James Washington, WR, Oklahoma State
Drafttek (Longball), Feb 23 The last time the Dallas Cowboys invested a RD1 Draft Choice on a WR was 2010 . . . and it was another Oklahoma State Cowboy named Dez Bryant. Dez is a freak of nature . . . a truly gifted athlete! Unfortunately, he never perfected his craft, i.e. running precise routes. As a result, he has not aged as gracefully as other WRs who are technicians. Case in point is the regression in production from the Cowboys' #1 WR: after averaging 91 catches for 1,312 yards and 14 TD's in the 3 years from 2012-2014, Bryant has averaged 50 catches for 678 yards and 6 TD's in the 3 years from 2015-2017. Folks, that's a 50% decline across the board! Unlike Dez, James Washington escapes press coverage with good initial quickness. His vertical talent is substantiated by statistics, averaging just over 20 yards per catch over last three years. The 2017 Biletnikoff Winner tracks balls like a centerfielder racing for the warning track, adjusts his speed to match ball flight, and displays ability to go up and come down with the deep ball. A deep threat like Washington will force defenders to take that extra step back, complementing the Dallas rushing attack.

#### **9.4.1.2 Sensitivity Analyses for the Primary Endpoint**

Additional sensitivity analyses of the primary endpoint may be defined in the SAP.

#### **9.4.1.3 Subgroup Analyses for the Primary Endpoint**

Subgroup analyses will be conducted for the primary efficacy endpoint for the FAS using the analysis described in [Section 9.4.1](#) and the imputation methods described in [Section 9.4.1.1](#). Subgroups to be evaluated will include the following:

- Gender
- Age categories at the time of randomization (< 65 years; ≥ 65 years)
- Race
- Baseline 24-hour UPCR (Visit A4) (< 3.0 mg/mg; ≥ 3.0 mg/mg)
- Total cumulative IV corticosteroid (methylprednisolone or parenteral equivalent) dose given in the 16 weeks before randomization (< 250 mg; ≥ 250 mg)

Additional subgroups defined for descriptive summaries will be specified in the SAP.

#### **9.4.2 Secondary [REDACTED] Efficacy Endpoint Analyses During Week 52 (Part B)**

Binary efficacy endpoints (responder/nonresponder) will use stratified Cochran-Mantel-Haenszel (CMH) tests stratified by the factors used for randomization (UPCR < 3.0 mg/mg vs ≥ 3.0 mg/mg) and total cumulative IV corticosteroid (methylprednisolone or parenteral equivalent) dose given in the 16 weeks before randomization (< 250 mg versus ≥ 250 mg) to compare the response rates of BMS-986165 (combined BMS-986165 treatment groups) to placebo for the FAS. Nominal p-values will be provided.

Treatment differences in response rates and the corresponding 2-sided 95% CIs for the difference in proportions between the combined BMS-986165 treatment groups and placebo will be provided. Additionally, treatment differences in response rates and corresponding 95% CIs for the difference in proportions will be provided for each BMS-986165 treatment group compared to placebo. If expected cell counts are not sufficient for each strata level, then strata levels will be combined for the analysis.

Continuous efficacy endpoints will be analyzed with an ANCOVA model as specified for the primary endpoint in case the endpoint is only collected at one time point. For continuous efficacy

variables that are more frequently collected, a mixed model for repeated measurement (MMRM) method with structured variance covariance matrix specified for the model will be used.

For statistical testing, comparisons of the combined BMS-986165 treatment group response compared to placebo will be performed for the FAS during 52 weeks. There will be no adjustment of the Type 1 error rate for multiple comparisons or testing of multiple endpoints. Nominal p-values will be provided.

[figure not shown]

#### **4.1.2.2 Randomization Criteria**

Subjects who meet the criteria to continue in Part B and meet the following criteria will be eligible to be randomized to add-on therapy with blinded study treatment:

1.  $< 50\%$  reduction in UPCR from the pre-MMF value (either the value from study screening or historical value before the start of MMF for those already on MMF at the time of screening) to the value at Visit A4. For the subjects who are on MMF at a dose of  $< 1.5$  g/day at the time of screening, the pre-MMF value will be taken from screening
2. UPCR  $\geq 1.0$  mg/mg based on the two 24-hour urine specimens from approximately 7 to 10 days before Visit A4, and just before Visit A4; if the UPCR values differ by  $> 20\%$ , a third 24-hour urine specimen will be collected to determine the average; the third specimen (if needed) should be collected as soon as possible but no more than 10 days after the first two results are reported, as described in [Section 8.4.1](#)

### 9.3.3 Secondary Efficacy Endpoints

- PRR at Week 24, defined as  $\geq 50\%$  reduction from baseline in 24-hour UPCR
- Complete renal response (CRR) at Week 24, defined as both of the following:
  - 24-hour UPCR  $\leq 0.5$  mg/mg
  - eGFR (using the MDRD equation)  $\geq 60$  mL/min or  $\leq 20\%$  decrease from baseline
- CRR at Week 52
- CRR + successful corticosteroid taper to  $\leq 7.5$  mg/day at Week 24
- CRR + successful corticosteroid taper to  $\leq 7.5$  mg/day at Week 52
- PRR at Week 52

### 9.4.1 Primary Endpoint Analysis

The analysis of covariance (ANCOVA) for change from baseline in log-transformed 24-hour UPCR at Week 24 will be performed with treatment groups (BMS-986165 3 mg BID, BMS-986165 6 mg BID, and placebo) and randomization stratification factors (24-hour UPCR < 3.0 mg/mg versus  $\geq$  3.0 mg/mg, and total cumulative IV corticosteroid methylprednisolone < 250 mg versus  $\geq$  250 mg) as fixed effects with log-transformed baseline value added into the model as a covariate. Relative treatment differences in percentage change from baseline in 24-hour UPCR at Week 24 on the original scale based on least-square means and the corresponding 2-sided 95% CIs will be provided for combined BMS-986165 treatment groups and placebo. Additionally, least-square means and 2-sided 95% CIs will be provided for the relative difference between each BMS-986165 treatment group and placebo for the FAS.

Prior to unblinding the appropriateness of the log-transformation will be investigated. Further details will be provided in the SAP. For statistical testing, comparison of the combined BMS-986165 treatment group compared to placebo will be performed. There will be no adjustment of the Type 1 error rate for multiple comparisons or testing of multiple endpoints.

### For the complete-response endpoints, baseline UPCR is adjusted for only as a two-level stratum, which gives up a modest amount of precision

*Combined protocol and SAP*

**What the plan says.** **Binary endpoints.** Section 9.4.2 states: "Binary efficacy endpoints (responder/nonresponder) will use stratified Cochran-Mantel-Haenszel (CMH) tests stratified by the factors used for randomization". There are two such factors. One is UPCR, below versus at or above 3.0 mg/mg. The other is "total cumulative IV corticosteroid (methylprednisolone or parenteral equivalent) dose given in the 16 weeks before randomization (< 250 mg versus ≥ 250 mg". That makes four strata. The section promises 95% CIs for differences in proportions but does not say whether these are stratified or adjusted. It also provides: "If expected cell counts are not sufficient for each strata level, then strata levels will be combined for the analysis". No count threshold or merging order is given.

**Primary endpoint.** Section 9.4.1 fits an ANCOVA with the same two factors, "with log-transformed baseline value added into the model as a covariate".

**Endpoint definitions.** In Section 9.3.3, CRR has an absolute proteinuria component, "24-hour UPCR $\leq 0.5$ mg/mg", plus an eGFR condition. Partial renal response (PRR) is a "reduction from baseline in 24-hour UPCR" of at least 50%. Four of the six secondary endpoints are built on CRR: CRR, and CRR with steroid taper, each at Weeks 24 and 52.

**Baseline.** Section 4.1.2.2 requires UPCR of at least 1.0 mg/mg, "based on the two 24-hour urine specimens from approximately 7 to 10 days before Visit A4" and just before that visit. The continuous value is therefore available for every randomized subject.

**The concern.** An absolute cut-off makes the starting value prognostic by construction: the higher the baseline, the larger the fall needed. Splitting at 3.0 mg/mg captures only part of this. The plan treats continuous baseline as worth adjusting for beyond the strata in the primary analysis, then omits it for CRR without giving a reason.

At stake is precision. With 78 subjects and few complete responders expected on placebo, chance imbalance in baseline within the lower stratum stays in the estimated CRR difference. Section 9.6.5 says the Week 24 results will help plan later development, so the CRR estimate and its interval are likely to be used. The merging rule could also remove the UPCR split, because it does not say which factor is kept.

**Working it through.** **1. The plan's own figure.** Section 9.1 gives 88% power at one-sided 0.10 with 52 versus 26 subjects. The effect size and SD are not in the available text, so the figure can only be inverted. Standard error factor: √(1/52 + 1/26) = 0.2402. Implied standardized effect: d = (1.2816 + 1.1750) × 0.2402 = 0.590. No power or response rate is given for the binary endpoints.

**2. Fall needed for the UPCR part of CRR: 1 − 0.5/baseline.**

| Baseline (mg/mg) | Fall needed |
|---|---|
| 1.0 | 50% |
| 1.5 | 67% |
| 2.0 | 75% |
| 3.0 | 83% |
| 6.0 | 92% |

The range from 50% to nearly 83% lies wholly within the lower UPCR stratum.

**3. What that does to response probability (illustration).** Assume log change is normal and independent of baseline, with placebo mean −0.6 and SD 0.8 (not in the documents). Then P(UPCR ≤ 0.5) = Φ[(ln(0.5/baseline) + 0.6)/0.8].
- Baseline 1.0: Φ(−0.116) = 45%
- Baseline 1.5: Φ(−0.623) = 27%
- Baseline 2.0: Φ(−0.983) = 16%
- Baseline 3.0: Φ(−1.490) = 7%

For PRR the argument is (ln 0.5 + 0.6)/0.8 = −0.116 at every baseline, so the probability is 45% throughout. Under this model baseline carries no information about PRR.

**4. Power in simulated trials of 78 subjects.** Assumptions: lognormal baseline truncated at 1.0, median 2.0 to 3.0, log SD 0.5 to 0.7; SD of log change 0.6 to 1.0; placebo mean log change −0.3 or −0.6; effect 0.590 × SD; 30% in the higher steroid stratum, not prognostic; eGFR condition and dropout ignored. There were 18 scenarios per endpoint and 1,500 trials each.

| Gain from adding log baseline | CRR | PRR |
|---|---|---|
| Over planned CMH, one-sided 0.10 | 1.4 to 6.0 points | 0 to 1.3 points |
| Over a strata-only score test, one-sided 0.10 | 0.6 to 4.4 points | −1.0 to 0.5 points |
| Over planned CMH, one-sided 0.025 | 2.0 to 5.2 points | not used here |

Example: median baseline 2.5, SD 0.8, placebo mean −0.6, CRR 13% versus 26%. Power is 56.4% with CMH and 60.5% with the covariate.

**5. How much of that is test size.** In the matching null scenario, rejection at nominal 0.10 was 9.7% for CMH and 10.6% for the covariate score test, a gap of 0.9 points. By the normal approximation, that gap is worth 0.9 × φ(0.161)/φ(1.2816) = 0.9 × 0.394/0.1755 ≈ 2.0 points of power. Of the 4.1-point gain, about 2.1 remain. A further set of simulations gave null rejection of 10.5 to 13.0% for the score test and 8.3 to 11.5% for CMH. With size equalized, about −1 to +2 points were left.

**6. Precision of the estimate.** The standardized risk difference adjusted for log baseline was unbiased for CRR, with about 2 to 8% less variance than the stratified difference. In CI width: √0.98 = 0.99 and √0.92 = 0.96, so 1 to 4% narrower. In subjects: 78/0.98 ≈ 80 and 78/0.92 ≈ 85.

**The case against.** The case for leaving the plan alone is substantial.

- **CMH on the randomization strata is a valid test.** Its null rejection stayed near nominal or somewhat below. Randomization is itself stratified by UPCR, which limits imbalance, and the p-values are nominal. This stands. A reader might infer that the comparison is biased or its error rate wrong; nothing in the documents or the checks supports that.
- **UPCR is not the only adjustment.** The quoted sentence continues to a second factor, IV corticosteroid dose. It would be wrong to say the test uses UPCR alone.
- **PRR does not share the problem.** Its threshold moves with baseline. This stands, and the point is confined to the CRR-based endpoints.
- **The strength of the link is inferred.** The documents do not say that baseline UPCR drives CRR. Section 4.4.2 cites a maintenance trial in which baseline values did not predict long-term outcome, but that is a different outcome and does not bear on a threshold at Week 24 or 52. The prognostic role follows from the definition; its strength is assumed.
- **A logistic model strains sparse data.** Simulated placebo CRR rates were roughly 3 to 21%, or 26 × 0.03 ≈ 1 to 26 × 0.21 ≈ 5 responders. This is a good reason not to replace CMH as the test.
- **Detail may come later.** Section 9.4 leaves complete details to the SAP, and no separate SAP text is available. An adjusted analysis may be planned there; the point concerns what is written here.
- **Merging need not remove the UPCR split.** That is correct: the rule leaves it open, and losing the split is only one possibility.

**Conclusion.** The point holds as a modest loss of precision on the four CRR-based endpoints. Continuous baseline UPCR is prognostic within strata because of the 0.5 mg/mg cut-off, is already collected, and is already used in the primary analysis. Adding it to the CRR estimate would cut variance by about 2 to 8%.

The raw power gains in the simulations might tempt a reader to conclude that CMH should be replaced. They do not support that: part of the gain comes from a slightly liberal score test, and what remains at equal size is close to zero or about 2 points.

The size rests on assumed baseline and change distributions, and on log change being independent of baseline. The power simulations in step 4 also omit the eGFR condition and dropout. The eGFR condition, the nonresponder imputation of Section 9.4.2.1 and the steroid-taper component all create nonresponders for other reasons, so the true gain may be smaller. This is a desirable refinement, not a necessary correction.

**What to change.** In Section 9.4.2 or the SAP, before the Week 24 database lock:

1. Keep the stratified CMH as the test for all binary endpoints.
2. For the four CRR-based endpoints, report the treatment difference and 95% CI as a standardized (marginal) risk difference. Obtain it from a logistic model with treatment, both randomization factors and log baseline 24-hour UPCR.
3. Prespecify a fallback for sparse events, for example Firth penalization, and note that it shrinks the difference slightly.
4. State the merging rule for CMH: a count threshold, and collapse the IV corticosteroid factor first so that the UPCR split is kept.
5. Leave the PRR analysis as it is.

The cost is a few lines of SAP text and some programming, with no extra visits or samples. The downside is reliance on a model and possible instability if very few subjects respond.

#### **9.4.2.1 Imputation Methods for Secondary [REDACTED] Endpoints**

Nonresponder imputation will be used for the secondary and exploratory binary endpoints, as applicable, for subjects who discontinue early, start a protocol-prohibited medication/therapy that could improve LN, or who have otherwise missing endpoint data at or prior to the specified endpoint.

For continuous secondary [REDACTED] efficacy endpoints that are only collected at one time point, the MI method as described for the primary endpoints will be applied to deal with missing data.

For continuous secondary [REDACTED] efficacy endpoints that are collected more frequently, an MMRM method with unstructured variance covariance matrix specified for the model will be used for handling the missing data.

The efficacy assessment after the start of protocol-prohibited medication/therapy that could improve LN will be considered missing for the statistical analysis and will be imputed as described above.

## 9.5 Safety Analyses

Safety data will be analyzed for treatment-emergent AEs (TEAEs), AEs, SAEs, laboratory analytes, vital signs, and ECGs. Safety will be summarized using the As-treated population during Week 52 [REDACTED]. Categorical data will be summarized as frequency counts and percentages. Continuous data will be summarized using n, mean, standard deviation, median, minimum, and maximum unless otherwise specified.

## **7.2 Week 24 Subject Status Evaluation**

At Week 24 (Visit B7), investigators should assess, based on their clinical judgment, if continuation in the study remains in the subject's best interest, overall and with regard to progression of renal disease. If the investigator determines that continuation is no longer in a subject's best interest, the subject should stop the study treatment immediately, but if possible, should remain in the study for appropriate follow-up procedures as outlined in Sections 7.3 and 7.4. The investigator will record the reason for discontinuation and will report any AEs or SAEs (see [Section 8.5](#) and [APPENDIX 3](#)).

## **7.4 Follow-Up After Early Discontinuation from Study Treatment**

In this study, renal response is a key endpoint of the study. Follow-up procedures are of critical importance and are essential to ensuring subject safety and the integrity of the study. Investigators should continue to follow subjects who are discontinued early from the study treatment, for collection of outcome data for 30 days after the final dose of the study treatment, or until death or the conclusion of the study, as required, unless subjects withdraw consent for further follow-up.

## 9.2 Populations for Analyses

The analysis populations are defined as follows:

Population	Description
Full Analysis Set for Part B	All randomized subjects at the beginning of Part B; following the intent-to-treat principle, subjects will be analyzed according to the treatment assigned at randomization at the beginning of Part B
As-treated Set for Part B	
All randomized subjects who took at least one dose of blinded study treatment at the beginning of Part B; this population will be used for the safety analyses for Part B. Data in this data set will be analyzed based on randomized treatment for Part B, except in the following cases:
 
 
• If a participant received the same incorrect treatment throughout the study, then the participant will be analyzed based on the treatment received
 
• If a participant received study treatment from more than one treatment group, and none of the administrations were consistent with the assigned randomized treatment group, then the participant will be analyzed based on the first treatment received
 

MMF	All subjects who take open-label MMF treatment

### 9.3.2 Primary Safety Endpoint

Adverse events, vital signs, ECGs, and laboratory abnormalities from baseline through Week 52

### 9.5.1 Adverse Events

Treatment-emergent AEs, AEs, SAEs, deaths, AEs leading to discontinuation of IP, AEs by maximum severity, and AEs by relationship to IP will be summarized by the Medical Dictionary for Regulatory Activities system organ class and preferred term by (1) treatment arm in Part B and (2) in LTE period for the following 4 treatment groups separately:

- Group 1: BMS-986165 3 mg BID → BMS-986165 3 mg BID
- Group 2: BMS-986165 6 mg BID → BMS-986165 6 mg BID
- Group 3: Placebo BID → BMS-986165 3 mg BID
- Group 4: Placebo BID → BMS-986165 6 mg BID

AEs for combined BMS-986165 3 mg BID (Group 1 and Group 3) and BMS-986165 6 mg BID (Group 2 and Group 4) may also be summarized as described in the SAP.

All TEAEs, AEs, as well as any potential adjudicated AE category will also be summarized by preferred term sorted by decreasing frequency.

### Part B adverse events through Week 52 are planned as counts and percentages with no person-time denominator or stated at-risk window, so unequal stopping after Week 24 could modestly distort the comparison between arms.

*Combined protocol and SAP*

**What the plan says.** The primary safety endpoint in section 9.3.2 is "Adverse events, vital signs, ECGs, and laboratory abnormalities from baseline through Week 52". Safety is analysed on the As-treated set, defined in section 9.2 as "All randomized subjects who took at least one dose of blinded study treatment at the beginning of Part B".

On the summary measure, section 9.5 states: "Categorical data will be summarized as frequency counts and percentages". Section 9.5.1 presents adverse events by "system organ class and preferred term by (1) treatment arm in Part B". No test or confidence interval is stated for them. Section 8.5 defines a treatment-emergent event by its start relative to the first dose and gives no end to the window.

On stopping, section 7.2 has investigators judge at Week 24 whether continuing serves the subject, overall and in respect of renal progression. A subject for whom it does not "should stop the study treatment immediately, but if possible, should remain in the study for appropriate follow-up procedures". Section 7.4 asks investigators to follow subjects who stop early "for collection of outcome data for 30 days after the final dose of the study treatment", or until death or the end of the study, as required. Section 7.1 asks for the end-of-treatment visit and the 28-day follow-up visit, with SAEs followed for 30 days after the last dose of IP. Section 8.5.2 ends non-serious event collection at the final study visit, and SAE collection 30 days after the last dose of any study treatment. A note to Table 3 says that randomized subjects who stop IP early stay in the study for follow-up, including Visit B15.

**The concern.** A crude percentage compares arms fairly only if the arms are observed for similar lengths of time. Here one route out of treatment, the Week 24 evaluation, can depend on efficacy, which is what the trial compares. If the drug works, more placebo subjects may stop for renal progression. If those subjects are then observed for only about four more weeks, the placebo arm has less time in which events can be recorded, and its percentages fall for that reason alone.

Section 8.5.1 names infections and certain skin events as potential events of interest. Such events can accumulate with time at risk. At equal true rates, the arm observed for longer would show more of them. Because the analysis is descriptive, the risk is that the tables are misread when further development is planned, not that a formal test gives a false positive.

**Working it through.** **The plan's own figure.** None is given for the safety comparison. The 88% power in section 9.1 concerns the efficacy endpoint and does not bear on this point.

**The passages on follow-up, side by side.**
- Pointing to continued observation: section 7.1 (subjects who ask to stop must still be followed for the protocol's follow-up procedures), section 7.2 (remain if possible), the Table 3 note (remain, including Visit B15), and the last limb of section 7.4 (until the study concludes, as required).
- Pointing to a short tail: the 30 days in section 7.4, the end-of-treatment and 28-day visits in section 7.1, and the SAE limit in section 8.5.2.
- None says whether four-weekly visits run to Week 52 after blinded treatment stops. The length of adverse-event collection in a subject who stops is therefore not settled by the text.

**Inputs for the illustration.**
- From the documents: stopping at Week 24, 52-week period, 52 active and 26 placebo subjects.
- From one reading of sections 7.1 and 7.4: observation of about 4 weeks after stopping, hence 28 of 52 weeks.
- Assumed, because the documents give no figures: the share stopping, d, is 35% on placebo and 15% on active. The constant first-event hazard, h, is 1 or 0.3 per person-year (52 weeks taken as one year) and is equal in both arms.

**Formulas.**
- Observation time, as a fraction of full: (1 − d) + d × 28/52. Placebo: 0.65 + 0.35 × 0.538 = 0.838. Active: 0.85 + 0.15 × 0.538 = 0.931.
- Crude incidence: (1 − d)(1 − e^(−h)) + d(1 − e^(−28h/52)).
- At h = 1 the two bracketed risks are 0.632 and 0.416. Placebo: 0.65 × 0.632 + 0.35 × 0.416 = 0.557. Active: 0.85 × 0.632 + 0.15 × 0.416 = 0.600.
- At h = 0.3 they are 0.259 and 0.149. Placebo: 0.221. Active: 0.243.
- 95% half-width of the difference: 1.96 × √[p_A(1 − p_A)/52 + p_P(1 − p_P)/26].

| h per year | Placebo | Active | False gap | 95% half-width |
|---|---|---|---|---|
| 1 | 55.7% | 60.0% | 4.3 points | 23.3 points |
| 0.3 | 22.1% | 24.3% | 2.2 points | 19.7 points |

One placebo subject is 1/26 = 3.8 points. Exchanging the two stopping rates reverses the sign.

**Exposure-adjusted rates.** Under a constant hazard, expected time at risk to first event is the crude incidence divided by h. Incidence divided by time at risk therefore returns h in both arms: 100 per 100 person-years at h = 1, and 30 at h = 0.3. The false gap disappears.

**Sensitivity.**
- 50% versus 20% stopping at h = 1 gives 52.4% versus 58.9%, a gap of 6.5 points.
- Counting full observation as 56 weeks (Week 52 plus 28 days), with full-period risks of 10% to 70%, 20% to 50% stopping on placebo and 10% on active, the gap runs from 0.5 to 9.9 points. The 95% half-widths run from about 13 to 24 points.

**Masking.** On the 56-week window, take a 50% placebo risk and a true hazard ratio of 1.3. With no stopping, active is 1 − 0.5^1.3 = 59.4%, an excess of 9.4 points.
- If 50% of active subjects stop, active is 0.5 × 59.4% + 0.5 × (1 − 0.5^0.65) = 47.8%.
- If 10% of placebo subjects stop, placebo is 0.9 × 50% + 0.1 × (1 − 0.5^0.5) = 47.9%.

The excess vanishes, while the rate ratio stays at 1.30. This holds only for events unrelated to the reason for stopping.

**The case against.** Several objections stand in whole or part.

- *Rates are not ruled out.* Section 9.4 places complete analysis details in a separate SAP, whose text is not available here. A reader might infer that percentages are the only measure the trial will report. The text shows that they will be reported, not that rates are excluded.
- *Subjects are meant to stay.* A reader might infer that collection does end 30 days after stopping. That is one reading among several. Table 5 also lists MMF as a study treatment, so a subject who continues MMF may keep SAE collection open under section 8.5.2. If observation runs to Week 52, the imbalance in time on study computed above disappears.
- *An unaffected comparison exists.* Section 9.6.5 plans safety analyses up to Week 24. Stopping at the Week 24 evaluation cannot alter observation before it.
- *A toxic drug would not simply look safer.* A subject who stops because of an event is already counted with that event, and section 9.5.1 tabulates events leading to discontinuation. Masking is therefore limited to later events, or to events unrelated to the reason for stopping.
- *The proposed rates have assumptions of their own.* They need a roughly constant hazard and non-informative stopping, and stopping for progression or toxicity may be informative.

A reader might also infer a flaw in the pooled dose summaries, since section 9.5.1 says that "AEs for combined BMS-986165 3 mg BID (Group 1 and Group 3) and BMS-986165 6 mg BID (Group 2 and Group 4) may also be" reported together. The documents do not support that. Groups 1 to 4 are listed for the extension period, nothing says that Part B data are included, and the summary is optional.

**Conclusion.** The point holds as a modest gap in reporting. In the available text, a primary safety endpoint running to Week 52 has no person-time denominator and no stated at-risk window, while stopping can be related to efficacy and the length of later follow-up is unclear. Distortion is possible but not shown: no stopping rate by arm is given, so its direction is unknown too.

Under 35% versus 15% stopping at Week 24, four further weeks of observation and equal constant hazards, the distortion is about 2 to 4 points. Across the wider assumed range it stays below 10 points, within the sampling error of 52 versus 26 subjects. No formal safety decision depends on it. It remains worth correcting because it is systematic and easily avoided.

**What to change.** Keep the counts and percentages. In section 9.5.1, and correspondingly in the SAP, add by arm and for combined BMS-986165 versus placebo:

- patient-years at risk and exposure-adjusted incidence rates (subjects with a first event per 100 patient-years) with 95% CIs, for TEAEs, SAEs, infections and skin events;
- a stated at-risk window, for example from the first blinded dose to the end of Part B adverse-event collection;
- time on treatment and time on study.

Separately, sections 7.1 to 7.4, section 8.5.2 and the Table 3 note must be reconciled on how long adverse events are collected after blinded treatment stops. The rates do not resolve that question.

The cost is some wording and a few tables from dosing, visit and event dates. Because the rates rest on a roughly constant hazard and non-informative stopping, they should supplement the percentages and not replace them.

Courtland Sutton, WR, SMU
San Diego Union-Tribune (Brown), Feb 21 Wide receiver becomes the top priority if the Cowboys release Dez Bryant. Sutton is a matchup nightmare in the red zone — he has had at least nine touchdowns for three straight seasons — and has proven physical after the catch. He’s also a willing blocker. If he can develop as a route runner, watch out.
Draft Countdown (Wright), Feb 21 With so much focus on young stars Dak Prescott and Ezekiel Elliott, not to mention the best offensive line in the league, the struggles of Dez Bryant have gone relatively unnoticed. Lately Bryant hasn’t been the dominant, impact pass catcher we’ve come to expect, so it’s time for Dallas to bring in another wideout to help open up the passing attack. Sutton is a big, strong, physical target with terrific ball skills who can pick up yards after the catch. Sounds a little like Bryant. Another thing that stands out when evaluating Sutton is his competitive spirit as he displays an uncommon degree of toughness and aggression for the position. If Sutton can alleviate concerns about his speed and ability to separate during the pre-draft process he should be one of the first few wideouts off the board. Dallas could also use this pick to bring in a stud right tackle, which would allow La’el Collins to kick back inside to guard and help ensure their continued dominance up front.